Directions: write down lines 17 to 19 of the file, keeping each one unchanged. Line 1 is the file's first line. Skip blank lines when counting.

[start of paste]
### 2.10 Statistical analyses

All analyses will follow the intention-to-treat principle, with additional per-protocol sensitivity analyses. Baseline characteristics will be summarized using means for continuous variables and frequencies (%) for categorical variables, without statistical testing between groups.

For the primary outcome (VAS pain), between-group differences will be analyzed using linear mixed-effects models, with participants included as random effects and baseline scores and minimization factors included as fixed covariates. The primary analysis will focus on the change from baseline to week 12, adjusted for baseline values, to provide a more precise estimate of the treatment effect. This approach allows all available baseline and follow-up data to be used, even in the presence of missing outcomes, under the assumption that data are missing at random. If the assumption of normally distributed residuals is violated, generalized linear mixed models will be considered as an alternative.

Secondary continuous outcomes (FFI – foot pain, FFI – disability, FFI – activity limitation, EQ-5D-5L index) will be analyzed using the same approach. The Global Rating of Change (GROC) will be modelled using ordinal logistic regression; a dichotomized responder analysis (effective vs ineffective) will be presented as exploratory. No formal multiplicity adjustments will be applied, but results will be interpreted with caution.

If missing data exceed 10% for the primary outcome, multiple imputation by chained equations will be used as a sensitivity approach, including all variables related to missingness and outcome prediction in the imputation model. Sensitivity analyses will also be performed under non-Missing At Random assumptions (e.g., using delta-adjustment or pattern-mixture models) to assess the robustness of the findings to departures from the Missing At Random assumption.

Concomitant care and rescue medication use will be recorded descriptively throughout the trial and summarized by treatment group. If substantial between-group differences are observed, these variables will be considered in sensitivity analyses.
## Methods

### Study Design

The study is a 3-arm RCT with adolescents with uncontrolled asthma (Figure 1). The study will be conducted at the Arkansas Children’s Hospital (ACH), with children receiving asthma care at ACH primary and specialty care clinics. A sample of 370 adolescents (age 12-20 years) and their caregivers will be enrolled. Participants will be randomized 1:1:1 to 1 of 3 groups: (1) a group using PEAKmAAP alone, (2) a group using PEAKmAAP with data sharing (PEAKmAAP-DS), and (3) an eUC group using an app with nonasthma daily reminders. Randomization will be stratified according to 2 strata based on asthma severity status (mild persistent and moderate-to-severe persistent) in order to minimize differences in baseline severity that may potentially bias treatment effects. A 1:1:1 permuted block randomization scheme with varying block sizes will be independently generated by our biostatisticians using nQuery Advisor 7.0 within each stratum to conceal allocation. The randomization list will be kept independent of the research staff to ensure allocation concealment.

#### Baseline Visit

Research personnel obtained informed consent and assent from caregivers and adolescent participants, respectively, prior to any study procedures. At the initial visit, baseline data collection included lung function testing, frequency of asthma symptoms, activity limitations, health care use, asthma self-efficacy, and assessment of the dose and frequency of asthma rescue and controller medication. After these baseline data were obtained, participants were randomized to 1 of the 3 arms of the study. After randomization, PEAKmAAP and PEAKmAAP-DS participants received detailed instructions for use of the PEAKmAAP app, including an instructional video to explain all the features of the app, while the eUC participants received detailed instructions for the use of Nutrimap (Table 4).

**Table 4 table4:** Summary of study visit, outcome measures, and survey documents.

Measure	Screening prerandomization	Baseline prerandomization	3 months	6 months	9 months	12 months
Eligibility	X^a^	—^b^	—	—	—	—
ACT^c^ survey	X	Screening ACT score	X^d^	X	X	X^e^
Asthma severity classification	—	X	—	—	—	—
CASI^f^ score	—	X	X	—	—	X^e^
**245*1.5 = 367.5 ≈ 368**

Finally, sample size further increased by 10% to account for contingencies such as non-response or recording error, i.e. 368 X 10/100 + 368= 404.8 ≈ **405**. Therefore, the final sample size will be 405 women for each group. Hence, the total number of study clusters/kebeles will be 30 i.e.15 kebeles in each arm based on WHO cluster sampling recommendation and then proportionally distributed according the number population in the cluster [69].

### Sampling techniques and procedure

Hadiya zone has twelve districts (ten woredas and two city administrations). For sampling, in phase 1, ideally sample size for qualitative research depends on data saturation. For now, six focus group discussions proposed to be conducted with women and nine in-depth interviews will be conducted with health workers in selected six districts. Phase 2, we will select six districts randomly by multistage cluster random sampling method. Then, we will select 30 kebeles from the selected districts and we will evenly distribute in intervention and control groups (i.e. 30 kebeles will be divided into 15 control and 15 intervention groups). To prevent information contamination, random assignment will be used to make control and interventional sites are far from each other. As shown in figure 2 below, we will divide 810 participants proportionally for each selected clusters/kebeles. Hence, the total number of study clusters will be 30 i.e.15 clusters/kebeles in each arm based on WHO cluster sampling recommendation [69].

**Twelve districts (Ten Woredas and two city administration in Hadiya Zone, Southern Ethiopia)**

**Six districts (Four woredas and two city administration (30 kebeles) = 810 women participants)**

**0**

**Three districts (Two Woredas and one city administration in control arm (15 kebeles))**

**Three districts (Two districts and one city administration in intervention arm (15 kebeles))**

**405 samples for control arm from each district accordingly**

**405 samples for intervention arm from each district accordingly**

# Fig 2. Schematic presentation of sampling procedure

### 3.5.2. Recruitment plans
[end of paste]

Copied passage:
CASI^f^ score	—	X	X	—	—	X^e^
**245*1.5 = 367.5 ≈ 368**

Finally, sample size further increased by 10% to account for contingencies such as non-response or recording error, i.e. 368 X 10/100 + 368= 404.8 ≈ **405**. Therefore, the final sample size will be 405 women for each group. Hence, the total number of study clusters/kebeles will be 30 i.e.15 kebeles in each arm based on WHO cluster sampling recommendation and then proportionally distributed according the number population in the cluster [69].